Biomimicry Principles

   Time Estimate: 30—120 minutes

   Goal: Generate new ideas to improve your product (or service) using a list of biomimicry principles.

Biomimicry can be done directly or indirectly. Here you’ll do the indirect method, brainstorming from general principles of nature that are listed by experts. While principles may not be as inspiring or personal as finding a specific design hero in nature, sometimes you don’t have time or resources for that, and you need something faster and easier to apply.


STEP 1: Understand & Select Natural Principle(s)

    Time Estimate: 10—40 minutes

Many scientists, designers, and engineers have already identified common ways in which nature designs differently from industry. Three good lists are the Biomimicry 3.8’s “Life’s Principles” list (see The Biomimicry DesignLens for more information), Steven Vogel’s list of mechanical engineering principles from the book “Cats’ Paws and Catapults”, and Jeremy Faludi’s list of other biological principles.

Biomimicry Life's Principles Cat's Paws & Catapults

Left: Life’s principles, from Biomimicry 3.8.  Right: Cats’ Paws and Catapults, by Steven Vogel.

Read through one or more of these lists, and pick a principle (or a few) that you think would be most fruitful for brainstorming new ideas to make your product or system more sustainable.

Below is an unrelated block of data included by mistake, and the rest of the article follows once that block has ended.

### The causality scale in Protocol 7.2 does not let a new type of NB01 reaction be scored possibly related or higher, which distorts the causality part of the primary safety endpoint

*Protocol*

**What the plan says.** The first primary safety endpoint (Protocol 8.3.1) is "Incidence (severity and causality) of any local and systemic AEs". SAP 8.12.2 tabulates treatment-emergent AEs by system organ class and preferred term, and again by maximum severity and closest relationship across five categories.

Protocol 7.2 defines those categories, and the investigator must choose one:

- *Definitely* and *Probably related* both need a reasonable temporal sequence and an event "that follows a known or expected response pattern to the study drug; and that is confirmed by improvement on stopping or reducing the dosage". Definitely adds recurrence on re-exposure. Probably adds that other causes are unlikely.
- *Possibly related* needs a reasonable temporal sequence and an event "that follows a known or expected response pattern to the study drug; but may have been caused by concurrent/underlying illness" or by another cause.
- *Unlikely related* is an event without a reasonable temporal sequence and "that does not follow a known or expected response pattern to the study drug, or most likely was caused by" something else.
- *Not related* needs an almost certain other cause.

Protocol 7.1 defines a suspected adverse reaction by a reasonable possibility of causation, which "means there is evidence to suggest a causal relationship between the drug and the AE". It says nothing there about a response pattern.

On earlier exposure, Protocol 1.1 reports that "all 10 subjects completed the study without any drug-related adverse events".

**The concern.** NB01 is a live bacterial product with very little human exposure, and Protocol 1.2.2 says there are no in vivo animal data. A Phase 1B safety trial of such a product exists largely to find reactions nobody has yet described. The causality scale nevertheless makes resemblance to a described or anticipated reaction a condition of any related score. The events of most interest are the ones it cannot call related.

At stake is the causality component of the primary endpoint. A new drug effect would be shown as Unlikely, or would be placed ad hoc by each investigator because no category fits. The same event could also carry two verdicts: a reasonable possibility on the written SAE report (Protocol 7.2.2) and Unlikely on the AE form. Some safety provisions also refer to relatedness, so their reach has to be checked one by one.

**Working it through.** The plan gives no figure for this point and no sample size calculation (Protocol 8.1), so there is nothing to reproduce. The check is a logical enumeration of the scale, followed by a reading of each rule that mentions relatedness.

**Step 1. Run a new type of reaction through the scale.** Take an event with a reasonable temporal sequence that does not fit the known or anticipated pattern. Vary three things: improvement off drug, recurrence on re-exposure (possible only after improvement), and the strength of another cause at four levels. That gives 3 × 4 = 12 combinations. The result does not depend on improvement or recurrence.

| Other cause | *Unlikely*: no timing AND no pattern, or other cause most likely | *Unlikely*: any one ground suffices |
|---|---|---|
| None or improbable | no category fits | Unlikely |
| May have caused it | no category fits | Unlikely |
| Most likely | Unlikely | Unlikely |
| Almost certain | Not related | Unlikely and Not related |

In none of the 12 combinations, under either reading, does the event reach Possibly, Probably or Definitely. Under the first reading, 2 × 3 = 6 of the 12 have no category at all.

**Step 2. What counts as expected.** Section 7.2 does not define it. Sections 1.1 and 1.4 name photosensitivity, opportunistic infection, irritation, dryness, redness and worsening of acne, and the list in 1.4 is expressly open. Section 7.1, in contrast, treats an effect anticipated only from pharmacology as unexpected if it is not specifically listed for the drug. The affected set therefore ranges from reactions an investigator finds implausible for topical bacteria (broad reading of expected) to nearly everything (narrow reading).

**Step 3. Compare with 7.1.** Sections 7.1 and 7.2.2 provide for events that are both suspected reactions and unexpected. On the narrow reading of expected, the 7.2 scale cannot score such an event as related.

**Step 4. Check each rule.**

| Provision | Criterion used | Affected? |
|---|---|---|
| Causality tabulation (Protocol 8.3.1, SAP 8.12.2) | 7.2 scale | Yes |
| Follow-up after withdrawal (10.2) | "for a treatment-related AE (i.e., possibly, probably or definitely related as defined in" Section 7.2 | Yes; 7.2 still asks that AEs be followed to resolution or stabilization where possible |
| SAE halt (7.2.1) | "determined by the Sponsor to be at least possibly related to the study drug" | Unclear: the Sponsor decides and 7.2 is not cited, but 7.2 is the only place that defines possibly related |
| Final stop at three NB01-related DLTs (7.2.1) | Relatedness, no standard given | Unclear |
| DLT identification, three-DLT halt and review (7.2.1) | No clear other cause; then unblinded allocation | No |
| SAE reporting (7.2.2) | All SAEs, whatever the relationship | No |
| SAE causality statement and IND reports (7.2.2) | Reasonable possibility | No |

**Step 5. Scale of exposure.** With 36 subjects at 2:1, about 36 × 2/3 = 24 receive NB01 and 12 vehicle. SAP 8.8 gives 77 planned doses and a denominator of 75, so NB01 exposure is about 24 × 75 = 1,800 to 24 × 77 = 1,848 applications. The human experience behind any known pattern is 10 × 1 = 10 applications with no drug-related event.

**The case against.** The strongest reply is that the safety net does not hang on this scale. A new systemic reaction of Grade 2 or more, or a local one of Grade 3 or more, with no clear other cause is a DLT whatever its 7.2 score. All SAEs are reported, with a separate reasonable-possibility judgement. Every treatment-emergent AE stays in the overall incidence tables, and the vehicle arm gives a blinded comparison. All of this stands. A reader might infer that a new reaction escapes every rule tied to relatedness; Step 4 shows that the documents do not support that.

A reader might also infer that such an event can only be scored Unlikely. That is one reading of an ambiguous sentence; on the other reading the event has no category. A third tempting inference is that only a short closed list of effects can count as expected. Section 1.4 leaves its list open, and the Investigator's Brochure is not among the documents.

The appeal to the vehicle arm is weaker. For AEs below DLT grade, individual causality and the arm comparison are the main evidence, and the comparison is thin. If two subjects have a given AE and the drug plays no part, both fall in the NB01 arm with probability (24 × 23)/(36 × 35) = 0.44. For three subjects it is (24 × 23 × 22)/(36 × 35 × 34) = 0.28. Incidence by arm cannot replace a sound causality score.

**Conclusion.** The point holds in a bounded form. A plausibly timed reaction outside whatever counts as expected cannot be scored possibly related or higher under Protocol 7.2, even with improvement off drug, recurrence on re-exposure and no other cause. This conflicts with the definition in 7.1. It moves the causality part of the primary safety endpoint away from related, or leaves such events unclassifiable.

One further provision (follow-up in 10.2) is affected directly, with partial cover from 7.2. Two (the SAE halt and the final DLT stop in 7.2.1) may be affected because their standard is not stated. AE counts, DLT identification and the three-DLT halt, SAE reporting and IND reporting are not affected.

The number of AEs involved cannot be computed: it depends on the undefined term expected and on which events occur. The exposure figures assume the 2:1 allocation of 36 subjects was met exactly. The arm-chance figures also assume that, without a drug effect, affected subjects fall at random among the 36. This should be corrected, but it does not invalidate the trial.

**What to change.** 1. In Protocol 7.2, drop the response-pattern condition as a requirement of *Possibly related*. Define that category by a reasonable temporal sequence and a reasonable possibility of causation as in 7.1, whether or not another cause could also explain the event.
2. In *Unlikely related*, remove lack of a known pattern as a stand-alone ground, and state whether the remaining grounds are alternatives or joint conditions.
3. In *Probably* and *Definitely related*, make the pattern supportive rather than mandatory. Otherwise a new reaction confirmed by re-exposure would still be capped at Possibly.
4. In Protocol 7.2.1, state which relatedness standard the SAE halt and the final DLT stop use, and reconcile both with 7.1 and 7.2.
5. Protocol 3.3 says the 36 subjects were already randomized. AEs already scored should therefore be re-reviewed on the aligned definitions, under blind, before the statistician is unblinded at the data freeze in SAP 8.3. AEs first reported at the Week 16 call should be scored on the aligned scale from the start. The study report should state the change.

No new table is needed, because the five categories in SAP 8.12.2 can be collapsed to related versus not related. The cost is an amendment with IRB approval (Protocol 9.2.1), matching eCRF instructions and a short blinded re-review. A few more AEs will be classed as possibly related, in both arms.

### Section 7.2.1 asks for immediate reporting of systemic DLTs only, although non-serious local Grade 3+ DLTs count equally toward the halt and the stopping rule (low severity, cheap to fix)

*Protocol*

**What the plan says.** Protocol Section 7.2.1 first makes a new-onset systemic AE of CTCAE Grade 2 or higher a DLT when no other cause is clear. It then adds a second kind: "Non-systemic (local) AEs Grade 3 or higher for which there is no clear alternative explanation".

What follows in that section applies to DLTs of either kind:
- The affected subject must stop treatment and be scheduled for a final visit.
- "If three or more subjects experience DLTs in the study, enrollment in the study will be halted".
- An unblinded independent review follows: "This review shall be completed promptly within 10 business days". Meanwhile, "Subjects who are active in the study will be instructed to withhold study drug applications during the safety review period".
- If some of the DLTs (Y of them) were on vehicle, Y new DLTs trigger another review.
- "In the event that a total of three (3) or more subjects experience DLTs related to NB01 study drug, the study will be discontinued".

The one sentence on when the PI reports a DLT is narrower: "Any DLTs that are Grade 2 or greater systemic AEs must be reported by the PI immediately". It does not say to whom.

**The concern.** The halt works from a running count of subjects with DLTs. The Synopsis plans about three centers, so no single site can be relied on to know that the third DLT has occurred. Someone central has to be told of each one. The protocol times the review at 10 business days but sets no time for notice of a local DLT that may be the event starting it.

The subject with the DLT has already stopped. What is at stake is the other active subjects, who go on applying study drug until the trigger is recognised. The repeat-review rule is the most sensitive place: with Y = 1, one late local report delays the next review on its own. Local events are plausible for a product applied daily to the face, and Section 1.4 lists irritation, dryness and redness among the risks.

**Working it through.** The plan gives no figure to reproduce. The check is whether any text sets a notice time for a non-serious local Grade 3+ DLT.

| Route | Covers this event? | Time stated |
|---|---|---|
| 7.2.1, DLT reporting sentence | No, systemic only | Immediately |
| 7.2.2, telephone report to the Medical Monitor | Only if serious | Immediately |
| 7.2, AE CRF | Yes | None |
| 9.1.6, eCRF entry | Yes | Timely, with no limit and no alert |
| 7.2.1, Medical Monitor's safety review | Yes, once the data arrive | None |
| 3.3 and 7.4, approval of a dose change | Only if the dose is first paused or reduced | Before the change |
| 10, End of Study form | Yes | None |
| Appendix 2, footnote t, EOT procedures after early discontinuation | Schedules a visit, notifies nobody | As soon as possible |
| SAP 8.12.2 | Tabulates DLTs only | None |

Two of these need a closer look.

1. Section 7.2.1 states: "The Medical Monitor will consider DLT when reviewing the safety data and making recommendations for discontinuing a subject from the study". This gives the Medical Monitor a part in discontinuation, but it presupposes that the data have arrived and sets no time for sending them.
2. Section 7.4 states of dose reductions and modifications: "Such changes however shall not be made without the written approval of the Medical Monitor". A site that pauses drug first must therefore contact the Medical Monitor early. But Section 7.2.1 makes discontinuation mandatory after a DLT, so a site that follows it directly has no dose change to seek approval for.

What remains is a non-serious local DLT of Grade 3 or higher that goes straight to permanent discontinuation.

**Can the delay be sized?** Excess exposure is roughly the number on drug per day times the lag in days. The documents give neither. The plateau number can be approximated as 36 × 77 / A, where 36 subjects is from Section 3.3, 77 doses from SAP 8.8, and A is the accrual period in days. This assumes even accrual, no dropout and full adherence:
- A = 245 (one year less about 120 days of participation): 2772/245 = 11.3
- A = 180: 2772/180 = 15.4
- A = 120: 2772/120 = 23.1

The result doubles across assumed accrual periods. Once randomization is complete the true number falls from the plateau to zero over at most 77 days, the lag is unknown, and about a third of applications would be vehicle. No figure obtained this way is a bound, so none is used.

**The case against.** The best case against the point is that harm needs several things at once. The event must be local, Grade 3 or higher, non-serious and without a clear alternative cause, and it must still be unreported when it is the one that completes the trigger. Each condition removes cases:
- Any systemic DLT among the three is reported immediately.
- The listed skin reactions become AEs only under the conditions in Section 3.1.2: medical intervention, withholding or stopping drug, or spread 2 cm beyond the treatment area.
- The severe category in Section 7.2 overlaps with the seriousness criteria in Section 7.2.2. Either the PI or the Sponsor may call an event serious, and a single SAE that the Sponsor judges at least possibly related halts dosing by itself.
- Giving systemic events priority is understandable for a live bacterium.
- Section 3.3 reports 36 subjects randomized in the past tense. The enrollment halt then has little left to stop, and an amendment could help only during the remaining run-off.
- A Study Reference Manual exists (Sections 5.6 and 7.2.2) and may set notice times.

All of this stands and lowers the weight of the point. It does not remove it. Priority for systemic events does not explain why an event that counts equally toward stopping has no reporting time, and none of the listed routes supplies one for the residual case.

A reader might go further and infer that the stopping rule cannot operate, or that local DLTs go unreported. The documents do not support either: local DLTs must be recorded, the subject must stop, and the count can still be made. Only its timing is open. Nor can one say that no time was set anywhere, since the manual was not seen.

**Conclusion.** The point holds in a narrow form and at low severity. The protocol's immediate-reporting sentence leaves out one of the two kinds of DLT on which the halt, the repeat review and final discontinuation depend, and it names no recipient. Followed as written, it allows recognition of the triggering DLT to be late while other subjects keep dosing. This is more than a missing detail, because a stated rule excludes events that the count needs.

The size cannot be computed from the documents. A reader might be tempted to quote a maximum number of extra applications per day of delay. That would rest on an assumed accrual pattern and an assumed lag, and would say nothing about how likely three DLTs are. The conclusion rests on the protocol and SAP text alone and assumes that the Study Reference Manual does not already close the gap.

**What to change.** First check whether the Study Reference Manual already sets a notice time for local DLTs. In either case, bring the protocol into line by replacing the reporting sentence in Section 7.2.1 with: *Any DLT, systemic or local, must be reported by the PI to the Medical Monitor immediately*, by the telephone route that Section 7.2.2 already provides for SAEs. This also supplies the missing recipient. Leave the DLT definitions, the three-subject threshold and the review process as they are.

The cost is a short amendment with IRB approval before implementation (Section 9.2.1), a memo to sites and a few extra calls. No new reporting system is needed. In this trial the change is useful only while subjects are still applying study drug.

STEP 2: Brainstorm From Natural Principle(s)

    Time Estimate: 10—40 minutes

Now that you have a useful natural principle (or a few), you can use them as design inspiration. Brainstorm how you could improve your product’s design based on the principle you chose. Have as many ideas as you want, at least 20 (50 is better), and write or sketch them in whatever format you want. If you chose more than one natural principle, have a separate brainstorm for each one.


STEP 3: Choose Solution & illustrate

    Time Estimate: 10—40 minutes

After the brainstorm, choose a winning idea (or a couple) that you might want to further pursue.  Illustrate it in a sketch, rendering, physical model, or other means to communicate both how it works and why it’s a valuable idea.

Illustration from MCAD assignment by Mark Chamberlain and Megan Graham, 2017.



Checklist for Self-Assessment

To score your success on this exercise, see if you…

  1. Clearly identified what principle(s) you brainstormed on
  2. Brainstormed at least 20 ideas
  3. Clearly described the resulting design
  4. Illustrated the resulting design



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